The Alternative UN
Humanity has evolved from violent and selfish beginnings, but civilisation has often transcended its cruel heritage and accomplished marvellous achievements in the arts, sciences and social order. It continues to do so despite some primitive characteristics that it still needs to shake off and some new challenges that it has not had the will to face adequately.
Many of the world’s ills are man-made and countless individuals, no doubt, live as though violated by these primitive, state sponsored, anomalies that continue to plague society. Although we may feel powerless in the face of practices that are entrenched in the current structures of international politics, there is nothing to stop us from creating a virtual world order that will serve as beacon, while adding momentum to the promotion of harmony and well-being.
UN-aligned will be virtual until it can be actual.
Participation will help assert where one stands and embolden one’s position through the cooperation of like-minded people, but crucially, such a movement should, with the support of its members, spill into the real world as a force for change.This is the first aim of UN-aligned, and it revolves around a few basic principles. Ideally, these principles should be the norms that govern the United Nations, but well into the second decade of the 21st century and over seventy years after it foundation, the UN is still burdened with anachronisms that seriously limit its effectiveness.
Much has been written about the shortcomings of the UN and these are often discussed at the General Debates, as well as other political forums, but too many of its member-states are self-serving for steady and significant progress to ensue
The UN has contributed enormously to peace and progress, despite its limitations, but UN-aligned hopes to achieve even greater ones, as it is not bound by the fetters that strangle the former, such as the complex and self-serving interests of the permanent members of the Security Council.
Members, or member-states of UN-aligned, will therefore have to agree to espouse basic rights and responsibilities and abide by them.
UN-aligned does not have to include superpowers or their money. There will be no hiding behind vetoes, nor will despotic regimes be able walk through these doors for an aura of respectability. UN-aligned does not have to court participation through dubious compromise. It is not the number of people or states that will make UN-aligned a beacon for change, but the integrity of its ideals and intentions. Of course, a greater amount of voices would be heard more easily, but this would be pointless if what was being said was vague, uninspired, or compromised.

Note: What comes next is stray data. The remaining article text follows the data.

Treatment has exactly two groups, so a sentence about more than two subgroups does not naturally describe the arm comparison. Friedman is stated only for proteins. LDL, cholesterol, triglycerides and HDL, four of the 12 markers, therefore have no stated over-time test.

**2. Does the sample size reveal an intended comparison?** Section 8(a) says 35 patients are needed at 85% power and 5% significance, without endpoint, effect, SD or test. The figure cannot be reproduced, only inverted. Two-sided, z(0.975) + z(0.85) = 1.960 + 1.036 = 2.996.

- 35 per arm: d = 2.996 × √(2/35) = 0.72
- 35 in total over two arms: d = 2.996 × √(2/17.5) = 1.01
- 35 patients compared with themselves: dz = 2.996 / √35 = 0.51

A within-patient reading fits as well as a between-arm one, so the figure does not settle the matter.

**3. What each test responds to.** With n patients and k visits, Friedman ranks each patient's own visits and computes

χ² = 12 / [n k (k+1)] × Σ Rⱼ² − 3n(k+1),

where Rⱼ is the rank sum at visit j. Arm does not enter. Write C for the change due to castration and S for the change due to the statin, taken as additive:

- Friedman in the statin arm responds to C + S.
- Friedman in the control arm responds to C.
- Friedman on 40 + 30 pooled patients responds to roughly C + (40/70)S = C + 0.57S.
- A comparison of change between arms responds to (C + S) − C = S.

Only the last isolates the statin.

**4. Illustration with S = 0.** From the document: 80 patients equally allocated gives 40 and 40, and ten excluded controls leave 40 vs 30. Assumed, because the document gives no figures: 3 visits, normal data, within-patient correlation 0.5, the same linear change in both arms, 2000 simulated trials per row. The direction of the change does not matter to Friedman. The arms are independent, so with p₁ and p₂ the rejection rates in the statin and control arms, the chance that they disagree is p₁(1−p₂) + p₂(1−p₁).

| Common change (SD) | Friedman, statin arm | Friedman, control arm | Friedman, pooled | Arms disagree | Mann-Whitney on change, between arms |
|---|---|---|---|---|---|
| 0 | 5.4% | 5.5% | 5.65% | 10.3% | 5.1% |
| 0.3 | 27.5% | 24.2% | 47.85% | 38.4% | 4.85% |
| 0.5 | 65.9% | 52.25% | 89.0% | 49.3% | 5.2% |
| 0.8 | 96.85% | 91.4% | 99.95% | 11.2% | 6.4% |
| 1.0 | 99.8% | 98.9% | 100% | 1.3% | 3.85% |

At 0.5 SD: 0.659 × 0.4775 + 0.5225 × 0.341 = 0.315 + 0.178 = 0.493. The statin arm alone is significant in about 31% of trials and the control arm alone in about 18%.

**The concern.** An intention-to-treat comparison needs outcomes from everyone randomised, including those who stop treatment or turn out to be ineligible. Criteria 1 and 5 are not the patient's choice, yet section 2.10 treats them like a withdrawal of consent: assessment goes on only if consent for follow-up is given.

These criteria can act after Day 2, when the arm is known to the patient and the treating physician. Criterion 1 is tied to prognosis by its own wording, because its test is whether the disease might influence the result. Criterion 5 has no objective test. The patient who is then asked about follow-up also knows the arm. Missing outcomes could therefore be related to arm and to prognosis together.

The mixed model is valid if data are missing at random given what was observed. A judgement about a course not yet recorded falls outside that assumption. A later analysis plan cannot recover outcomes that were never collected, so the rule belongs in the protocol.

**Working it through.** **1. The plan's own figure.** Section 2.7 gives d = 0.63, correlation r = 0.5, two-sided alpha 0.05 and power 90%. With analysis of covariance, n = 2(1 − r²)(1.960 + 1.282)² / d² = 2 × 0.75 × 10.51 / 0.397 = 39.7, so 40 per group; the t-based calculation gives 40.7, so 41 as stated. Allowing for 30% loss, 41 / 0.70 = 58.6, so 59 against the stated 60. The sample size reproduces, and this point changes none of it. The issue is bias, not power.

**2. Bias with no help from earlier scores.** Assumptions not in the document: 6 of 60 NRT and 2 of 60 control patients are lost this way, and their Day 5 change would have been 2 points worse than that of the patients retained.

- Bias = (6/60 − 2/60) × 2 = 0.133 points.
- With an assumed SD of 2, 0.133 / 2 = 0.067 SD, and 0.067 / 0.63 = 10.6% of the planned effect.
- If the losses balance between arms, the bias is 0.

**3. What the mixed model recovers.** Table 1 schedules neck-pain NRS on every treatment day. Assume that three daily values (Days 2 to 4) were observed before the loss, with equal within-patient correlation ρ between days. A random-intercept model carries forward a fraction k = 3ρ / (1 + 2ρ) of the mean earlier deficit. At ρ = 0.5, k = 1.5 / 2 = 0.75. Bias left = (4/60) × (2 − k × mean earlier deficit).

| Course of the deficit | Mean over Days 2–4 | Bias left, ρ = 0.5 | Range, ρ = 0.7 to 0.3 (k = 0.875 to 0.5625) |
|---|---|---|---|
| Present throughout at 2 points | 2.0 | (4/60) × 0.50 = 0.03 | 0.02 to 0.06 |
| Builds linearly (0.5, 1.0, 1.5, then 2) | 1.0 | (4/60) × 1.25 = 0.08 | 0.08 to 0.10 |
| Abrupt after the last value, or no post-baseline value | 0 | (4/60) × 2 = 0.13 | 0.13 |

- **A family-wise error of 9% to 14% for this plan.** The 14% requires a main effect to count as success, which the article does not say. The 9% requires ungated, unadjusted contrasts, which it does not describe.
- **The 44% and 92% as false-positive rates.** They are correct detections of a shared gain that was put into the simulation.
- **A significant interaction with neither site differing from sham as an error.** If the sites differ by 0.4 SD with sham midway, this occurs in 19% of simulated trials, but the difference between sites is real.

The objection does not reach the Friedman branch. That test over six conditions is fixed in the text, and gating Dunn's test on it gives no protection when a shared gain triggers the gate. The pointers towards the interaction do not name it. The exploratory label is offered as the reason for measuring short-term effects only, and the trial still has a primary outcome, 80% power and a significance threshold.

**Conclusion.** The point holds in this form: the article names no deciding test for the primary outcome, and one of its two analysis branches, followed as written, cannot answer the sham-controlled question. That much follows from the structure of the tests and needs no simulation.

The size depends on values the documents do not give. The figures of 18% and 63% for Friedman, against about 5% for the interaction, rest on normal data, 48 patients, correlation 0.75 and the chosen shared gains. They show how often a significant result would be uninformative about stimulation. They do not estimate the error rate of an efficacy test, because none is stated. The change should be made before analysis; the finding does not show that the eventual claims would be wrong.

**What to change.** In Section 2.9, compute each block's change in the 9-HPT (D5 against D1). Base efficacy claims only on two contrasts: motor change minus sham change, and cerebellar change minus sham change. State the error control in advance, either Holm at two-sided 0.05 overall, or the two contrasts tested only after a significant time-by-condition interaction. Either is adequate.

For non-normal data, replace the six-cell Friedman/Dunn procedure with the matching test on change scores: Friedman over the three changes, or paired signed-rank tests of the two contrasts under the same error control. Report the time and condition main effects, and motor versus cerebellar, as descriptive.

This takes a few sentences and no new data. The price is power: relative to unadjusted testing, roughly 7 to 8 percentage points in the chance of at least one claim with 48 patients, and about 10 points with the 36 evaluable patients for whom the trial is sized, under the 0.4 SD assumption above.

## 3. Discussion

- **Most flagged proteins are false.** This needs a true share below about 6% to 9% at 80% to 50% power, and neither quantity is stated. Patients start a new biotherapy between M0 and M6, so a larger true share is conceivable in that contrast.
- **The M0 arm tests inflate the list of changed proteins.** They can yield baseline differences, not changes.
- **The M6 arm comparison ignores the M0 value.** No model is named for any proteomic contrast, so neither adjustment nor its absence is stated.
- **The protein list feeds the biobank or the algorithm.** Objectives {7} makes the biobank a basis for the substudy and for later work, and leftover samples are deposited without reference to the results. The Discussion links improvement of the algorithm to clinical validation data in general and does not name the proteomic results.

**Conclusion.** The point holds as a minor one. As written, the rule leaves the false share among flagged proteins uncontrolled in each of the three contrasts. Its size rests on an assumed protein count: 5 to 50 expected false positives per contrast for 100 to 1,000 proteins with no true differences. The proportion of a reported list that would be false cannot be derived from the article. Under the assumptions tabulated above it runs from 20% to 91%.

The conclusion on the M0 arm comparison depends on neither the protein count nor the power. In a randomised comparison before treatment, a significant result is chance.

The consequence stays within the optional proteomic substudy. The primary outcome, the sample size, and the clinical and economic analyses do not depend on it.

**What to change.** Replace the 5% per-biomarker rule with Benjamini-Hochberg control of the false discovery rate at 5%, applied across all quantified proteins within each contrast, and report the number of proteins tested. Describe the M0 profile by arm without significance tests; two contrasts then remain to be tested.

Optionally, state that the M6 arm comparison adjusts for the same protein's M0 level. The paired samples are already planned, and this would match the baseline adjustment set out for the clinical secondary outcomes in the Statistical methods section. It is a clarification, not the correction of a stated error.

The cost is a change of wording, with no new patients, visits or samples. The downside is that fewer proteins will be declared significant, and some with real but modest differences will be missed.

The Human Rights Council passed a resolution on the protection against violence and discrimination based on sexual orientation and gender identity.
While the ICC is busy with sanctimonious show trials in the Global South, the need for a supranational criminal court that prosecutes corruption without fear and favour is rising.
One cannot help comparing Guterres to a spouse in an abusive relationship who does what they can to protect their children from constant harm.
The WHO regional director for Africa, Matshidiso Moeti, warned of a growing risk of pathogenic outbreaks on the continent, caused by human proximity to wild and domesticated animals.
Mexico threatens to sue the UN following the WHO’s failure to provide the country with covid vaccines.
The UN defines torture as cruel, inhumane and degrading treatment. Solitary confinement clearly reaches this bar, stripping prisoners of their rights to socialisation at the cost of their mental health.
UN-aligned calls on the OHCHR to take action to ban harmful conversion practices against LGBTQ+
The Special Rapporteur on the human rights situation in Belarus, Anaïs Marin, issued her annual report on June 29, which paints a dire picture of tightening legislation and diminishing civil and political rights.
After the Soviet Union invaded Finland, the League of Nations kicked the country from its council. Why doesn’t the UN do that too? Well, for all sorts of reasons, but mainly because it is bound to the moral low ground.
Appeasement is giving the school bully your lunch money in order to avoid being beaten up. In politics, however, it is more like giving the school bully someone else’s lunch money, to stop them from being picked on.